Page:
I’m not buying Adam Schiff’s BS. Neither should you
California Congressman Adam Schiff is the chairman of the House Intelligence Committee. During Donald Trump's term, he was the voice of small-r republican principle. That was evident in his performance as lead prosecutor in the former president's first impeachment trial. He's one of my favorite House Democrats. This morning he was full of shit.
He appeared on MSNBC's "Morning Joe" to promote his new book. Laurence Tribe, the famed legal scholar, read Midnight in Washington in advance. (It's about Russian interference, the Mueller investigation, and more.) "Nothing else out there captures as vividly and brilliantly how close we came to losing our way of life and the peril we still face, but why we need not despair and have every reason for hope," he said.
I'm not convinced. Schiff sits on the House select committee formed expressly to investigate the former president's attempted coup d'etat. It has subpoenaed an array of Donald Trump's confederates, including pardoned criminal and former advisor Steve Bannon. Bannon has already vowed to defy the order to testify. In that case, Schiff was asked on "Morning Joe," what would the select committee do?
"Things are not the same for Steven Bannon," Schiff said. "Now we have a Justice Department that is independent. Merrick Garland believes in the rule of law, no one is above the law. If witnesses do not show up, we will hold them in criminal contempt, we will vote them in contempt in the House, and we will refer them for prosecution. That will be a sign that our democracy is recovering — that the Justice Department is upholding the principle that no one is above the law.
Sounds tough, right? Super-duper tough! It's not, though.
Schiff isn't telling you everything. He isn't telling you what happens after the committee votes to hold in contempt Bannon or anyone defying a lawful subpoena. He isn't telling you who the committee is referring to when it makes referrals for criminal prosecution. What he's really saying when he says tough things is that the committee is prepared to shirk its responsibility to uphold the rule of law and put it on someone else's shoulders, who may or may not uphold the rule of law. What he's saying without saying is his panel is prepared to punt.
Here's what happens. After the committee makes a criminal referral, it then goes to the office of the US attorney of the District of Columbia. The US attorney office then determines whether it will go through the process of prosecuting Trump confederates criminally. Schiff is making it sound like this is going to happen on account of the Department of Justice being run by Democrats. It isn't a done deal. If anything, the US attorney's office has incentive to not get involved.
Why is Schiff laying down this bullshit? Fear. That's the only answer. He, and I presume the other Democrats on the panel, want to make it look as if the prosecution of the former president's confederates has nothing to do with partisanship and everything to do with principle. But that fear is going to run headlong into the attorney general's fear of looking partisan, too. The Democrats are prepared to punt, but Merrick Garland really doesn't want to catch the ball. This is not a sign of democracy recovering. It's a sign of institutional rot deepening.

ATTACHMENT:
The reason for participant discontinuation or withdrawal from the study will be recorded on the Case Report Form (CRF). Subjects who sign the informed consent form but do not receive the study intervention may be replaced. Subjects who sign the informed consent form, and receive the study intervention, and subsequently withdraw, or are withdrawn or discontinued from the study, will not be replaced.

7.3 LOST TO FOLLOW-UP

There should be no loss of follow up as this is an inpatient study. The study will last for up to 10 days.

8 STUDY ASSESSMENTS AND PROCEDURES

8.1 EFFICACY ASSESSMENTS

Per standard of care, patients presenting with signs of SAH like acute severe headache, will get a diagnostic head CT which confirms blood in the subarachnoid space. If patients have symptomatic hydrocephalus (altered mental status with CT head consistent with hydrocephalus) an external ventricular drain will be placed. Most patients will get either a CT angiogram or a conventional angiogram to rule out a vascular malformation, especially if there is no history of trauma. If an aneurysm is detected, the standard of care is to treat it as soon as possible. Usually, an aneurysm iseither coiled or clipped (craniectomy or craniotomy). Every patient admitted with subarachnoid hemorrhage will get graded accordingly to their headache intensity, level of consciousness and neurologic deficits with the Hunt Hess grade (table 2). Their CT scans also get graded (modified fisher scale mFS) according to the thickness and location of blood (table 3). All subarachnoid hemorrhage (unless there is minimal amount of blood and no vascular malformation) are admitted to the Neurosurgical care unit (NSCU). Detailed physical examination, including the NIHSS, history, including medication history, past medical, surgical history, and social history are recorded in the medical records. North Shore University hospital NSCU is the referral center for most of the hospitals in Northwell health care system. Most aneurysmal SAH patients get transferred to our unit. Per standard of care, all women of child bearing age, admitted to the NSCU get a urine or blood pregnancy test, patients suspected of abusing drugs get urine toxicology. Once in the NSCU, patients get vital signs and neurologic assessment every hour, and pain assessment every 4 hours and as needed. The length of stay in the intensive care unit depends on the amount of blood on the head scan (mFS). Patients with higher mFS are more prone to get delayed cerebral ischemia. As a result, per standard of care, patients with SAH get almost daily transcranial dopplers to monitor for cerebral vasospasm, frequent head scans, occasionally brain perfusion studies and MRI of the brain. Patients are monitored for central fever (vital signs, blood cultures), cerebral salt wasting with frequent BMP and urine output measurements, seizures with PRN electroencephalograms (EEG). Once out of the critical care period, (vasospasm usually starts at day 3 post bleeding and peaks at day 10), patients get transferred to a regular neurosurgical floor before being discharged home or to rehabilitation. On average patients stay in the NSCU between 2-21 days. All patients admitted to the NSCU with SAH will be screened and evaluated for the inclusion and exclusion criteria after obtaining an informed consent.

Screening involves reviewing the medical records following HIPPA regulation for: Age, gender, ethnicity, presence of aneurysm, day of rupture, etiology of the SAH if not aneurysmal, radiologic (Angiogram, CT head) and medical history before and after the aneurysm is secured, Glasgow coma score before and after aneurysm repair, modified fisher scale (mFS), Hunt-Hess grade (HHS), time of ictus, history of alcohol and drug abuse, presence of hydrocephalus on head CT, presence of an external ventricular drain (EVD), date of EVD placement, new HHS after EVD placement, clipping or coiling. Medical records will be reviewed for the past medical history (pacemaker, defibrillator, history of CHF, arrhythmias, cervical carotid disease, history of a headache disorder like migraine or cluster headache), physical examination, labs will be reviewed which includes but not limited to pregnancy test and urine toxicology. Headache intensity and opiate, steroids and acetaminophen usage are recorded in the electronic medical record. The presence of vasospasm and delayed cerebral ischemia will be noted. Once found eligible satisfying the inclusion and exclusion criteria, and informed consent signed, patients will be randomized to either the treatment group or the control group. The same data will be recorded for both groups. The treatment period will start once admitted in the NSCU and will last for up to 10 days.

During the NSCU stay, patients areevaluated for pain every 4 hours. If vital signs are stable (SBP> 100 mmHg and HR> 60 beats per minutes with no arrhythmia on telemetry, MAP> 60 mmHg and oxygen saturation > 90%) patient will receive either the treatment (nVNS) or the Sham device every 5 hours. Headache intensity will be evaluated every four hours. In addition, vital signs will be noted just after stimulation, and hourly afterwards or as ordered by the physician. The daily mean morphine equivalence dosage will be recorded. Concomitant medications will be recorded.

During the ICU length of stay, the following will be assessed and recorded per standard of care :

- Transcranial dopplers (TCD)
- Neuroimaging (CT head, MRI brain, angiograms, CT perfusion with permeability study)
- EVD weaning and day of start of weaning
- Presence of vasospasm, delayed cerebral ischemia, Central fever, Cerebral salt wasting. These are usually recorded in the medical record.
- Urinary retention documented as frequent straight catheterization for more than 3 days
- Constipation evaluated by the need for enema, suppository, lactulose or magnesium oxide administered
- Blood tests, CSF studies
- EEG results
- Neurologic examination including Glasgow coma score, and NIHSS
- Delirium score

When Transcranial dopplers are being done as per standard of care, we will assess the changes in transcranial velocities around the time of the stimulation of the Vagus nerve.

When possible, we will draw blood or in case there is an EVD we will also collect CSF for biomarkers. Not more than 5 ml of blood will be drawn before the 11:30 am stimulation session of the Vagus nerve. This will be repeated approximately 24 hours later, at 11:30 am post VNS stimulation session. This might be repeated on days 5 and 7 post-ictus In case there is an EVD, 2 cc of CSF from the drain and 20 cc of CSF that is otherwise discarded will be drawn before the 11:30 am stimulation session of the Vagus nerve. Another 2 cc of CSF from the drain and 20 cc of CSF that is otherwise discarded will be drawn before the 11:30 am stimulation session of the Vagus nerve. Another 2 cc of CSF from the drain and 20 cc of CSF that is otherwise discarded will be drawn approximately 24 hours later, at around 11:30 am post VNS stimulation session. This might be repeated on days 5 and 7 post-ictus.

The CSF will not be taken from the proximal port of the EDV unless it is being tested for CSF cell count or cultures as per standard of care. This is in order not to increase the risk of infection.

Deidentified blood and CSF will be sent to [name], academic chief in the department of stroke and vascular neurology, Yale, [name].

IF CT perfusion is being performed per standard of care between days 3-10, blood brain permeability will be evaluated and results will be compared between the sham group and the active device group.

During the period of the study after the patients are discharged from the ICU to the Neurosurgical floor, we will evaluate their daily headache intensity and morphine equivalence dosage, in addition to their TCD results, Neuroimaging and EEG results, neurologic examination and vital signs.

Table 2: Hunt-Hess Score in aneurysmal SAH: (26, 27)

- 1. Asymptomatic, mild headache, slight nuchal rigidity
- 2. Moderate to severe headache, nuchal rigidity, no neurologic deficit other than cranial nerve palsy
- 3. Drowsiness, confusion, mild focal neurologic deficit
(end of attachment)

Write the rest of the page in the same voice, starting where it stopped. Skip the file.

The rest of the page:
Isn't Schiff just honoring the separation of powers? The legislative branch makes law. The executive branch enforces it. If that were strictly the case, the Congress would not be the supreme authority, constitutionally speaking. In a democracy, it must be. That's why the Congress has in the past used its "inherent powers," which include arrest and detention, to force cooperation. Sam Ervin, chairman of the Senate Watergate Committee, famously threatened to jail Nixon administration officials. He told "Face the Nation": "I'd recommend to the Senate they send the sergeant at arms of the Senate to arrest a White House aide or any other witness who refuses to appear."
Adam Schiff and the other Democrats on the House select committee have the same "inherent powers." They could use their authority to uphold the rule of law on their own for the sake of the people the House of Representatives speaks for. They do not need a bureaucrat's permission. They should not seek it. Instead, they should charge the sergeant at arms, who is a law enforcement official, with the task of arresting and detaining Steve Bannon until he chooses to cooperate. (He'd be housed in some swank Washington hotel; it won't be a jail.)
If the Democrats appear to want to go along to get along, as the Rev. Al Sharpton said today on "Morning Joe," that's because they are. Adam Schiff is one of them, evidently. He appears to think partisanship will taint the administration of equal justice. He appears to think the prosecution of the former president's confederates will increase distrust of democratic institutions. The answer, it seems, is punting.
He can't be more wrong. He can talk all he wants about the rule of law being sacred, about the Department of Justice being independent, about Merrick Garland being a good man. That's all true, but when good people fear doing what's right, anything's possible, including the rule of law becoming a sick joke applicable to some, not to others.
Some pundits, and even Democrats, continue to insist the solution to extreme partisanship is bipartisanship. But as Sharpton asked this morning, how is that possible when one side is above the law? The answer is plain to see. It isn't possible. The proper solution to extreme partisanship is what it's always been: upholding the rule of law. If that ends up looking like extreme partisanship in the process, so be it.
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